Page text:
An adult's brain can significantly improve its performance by learning new things the way children do, according to new research. Moreover, experts hope that this discovery can help treat brain disorders. Scientists have unexpectedly found that in less than two hours of "quick" learning, which usually occurs in childhood, the adult brain begins to work very actively and literally grow.
Experts have long known the fact that the brain of young children grows very quickly. However, a large amount of research in recent years has shown that the adult brain is still capable of growth even after learning something new that only lasted a few weeks.
“Our study showed that the adult brain is actually much more flexible than we previously thought, ” says researcher Li-Hai Tan, a cognitive neuroscientist at the University of Hong Kong. "We are very pleased with the results, as they give hope for recovery for adults with intellectual disabilities: with the help of appropriate integration strategies, the brain can recover quickly."
Scientists analyzed the influence of language on the perception of color, a question that has long worried many experts. More than half a century ago, linguist Benjamin Lee Whorf suggested that language can influence how a person perceives the world. Tan and his colleagues decided to scan the brain in order to check if there were any visible consequences (if of course the statement is reliable) at the cellular level.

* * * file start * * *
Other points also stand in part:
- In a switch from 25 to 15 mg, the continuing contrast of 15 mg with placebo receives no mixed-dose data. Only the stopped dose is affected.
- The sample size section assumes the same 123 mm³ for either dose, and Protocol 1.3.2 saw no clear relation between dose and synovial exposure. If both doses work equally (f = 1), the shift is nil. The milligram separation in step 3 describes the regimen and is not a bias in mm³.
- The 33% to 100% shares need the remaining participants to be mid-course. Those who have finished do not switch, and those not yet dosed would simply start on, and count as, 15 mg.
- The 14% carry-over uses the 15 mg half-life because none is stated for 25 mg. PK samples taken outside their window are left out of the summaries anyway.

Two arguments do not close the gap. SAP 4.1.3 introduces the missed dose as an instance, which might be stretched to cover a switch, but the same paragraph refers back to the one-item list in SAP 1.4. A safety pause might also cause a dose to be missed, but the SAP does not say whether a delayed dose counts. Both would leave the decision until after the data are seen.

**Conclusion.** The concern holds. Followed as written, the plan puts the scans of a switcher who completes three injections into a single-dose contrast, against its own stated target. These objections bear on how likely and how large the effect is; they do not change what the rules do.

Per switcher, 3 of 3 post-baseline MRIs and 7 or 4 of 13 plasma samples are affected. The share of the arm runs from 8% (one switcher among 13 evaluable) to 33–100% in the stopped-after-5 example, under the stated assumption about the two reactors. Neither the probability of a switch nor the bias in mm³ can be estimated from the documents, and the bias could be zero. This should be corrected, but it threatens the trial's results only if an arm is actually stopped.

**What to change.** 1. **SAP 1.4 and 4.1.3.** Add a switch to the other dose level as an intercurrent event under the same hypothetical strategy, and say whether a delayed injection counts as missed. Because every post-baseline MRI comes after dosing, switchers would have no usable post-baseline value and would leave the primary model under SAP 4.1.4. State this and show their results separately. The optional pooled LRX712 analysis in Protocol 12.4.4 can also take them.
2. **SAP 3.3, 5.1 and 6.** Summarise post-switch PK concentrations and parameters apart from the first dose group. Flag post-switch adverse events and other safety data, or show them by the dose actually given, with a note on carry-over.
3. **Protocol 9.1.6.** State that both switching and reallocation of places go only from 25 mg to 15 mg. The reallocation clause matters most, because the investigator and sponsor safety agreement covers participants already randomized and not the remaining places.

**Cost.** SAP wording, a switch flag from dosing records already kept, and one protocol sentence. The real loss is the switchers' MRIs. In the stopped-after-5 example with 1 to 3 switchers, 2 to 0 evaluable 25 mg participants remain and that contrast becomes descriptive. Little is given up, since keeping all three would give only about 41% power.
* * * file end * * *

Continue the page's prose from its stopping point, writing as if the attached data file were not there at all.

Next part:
The researchers asked 19 adult volunteers to come up with words to describe two shades of green and two shades of blue. This was done in order to induce rapid word-object associations that arise automatically during the development of the child. The task of the participants in the experiment was as follows: they had to listen to the names of colors when they were shown on the display, then name these colors when they suddenly appeared on the screen, and also note whether the colors coincide with the previously named and displayed words-associations.
After five training sessions over three days (total time spent on experiments - 1 hour 48 minutes), brain scans showed that with such training there was a significant increase in gray matter in the left side of the volunteers' visual cortex (the part of the brain associated with color vision and perception ). These changes could be caused both by an increase in the number of neurons and by the expansion of dendritic branches emanating from them.
“We were so surprised that initially we couldn't even believe that the structure of an adult's brain could change so quickly, ” Tan said.
The results also confirmed the results of previous experiments, which showed that the names of different colors affect the ability of people to distinguish colors. Earlier research on experience-dependent changes in the brain used methods that examined the dependence of physical activity on the number of connections between neurons.